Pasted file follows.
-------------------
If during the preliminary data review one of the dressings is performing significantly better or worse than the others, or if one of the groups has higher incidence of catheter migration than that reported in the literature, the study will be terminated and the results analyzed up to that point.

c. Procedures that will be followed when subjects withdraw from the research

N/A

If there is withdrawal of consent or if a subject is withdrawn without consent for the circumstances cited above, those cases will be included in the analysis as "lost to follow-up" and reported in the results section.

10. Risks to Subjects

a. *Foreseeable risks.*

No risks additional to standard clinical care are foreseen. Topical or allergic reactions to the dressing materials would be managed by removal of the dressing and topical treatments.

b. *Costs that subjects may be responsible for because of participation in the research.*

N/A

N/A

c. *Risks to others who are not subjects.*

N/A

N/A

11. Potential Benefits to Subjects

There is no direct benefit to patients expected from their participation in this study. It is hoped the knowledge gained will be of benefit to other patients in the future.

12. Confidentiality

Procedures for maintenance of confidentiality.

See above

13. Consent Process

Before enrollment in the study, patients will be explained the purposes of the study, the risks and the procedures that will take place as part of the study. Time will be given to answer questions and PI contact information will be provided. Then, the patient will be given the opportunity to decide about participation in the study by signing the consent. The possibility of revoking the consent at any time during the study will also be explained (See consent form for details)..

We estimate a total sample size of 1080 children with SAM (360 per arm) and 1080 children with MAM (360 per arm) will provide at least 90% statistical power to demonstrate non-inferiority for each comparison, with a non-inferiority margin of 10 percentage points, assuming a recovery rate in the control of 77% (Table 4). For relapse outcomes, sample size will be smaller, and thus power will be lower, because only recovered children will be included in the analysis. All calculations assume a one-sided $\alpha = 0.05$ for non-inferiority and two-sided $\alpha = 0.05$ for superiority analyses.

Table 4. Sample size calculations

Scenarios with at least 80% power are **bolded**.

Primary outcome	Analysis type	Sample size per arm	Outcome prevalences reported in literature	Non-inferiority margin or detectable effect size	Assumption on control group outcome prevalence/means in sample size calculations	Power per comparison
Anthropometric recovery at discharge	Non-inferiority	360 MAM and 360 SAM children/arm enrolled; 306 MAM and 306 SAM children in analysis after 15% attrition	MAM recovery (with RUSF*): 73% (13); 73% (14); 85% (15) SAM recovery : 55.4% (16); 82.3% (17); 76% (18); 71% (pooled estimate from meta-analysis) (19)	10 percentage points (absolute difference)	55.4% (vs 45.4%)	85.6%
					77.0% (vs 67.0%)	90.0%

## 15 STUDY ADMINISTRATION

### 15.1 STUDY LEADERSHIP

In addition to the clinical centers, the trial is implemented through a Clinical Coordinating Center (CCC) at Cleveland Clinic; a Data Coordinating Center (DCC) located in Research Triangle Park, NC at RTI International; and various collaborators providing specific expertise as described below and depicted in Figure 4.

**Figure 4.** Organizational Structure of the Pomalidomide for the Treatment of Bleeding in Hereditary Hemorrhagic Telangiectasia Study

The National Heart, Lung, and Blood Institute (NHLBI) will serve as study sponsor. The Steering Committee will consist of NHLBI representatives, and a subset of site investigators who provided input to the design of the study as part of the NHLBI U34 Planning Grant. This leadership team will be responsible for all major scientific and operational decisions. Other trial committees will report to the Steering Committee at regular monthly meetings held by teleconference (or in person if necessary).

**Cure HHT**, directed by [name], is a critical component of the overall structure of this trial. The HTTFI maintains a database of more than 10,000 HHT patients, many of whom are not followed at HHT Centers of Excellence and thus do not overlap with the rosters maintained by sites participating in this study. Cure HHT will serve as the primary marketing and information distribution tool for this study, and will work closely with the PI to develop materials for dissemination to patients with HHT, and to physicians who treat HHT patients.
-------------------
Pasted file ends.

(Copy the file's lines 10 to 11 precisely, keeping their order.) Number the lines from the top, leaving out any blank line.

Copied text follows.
N/A

c. *Risks to others who are not subjects.*